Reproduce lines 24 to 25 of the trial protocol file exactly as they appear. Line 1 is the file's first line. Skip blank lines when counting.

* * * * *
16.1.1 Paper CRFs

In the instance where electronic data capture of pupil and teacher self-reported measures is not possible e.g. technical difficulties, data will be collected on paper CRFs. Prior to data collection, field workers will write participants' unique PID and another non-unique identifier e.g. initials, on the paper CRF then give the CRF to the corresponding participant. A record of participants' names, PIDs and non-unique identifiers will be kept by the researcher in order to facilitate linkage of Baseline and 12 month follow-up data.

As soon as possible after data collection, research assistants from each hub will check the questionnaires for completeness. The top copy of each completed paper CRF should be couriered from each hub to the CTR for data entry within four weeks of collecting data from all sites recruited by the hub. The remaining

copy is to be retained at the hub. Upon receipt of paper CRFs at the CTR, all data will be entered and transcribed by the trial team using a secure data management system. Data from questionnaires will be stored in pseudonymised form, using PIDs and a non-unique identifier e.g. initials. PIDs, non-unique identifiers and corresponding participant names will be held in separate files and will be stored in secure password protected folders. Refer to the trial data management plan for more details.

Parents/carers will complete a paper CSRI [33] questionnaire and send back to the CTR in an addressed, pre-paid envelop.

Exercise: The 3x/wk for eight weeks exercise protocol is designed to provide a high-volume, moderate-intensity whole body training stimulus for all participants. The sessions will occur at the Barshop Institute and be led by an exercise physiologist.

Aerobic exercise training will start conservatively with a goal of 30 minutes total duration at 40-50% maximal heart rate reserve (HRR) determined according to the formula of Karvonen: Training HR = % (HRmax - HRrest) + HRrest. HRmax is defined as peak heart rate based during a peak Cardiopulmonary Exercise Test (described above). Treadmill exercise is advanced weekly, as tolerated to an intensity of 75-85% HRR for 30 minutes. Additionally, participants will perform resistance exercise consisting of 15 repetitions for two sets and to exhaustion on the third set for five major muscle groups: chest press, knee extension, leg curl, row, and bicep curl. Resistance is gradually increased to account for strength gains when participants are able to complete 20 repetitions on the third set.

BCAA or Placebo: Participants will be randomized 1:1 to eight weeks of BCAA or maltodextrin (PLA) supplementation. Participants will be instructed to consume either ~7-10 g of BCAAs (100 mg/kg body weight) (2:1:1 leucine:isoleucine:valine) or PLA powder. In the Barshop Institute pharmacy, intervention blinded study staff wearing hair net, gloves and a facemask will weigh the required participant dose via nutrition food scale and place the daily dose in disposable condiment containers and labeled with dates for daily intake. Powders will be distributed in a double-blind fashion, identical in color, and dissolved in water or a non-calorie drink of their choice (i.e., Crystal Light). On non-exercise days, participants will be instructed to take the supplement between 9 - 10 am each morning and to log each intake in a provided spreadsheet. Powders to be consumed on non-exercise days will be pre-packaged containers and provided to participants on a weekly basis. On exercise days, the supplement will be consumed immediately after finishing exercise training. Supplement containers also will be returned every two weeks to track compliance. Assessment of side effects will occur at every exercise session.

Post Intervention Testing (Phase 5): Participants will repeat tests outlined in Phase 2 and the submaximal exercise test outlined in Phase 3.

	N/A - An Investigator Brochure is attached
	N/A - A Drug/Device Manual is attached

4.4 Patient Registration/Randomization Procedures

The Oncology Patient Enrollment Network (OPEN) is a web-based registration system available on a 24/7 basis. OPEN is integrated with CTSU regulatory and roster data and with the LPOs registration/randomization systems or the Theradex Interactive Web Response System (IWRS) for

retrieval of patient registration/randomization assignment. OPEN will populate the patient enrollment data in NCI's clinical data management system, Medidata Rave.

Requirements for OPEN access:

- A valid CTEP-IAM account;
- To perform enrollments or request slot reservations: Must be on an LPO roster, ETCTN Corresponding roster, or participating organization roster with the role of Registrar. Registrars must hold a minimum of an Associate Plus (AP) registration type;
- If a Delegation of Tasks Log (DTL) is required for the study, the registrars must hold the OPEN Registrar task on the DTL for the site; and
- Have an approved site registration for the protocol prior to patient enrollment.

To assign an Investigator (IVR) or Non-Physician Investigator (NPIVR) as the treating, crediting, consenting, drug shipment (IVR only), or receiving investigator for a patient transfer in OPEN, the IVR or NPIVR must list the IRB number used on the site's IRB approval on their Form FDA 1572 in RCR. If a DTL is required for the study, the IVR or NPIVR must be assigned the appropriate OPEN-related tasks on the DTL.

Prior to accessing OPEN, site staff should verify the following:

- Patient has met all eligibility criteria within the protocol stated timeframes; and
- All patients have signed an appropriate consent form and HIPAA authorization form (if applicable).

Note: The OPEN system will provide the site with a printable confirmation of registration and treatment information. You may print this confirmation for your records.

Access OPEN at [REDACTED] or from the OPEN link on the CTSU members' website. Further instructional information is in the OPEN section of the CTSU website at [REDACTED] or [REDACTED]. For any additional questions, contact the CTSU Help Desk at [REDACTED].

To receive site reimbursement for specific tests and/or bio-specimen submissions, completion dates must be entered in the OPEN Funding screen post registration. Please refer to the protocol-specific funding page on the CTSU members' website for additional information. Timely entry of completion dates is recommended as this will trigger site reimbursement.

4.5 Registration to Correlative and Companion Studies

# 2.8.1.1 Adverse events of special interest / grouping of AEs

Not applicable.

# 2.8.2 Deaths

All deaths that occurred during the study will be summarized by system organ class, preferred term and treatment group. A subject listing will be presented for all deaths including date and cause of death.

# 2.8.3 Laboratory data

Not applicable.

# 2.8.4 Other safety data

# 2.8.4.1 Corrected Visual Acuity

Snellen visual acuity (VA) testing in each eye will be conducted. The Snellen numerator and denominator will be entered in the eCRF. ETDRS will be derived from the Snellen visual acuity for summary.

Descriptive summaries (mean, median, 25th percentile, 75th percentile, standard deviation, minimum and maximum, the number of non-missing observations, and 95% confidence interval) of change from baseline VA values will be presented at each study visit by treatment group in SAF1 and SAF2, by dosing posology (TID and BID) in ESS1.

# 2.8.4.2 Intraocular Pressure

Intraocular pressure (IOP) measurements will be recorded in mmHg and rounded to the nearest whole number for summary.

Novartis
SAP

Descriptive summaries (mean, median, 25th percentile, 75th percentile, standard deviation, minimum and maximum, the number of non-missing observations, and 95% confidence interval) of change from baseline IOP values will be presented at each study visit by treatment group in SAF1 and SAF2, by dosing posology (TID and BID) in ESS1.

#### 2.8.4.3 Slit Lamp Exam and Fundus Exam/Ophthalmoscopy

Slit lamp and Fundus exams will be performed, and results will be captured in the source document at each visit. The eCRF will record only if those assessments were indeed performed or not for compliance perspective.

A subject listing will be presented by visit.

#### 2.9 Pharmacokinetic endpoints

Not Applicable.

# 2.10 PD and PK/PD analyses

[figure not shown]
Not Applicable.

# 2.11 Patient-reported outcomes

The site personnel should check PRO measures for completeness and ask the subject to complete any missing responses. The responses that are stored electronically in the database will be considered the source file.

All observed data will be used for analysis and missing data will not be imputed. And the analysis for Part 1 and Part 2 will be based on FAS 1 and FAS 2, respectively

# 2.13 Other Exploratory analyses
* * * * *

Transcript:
Note: The OPEN system will provide the site with a printable confirmation of registration and treatment information. You may print this confirmation for your records.

Access OPEN at [REDACTED] or from the OPEN link on the CTSU members' website. Further instructional information is in the OPEN section of the CTSU website at [REDACTED] or [REDACTED]. For any additional questions, contact the CTSU Help Desk at [REDACTED].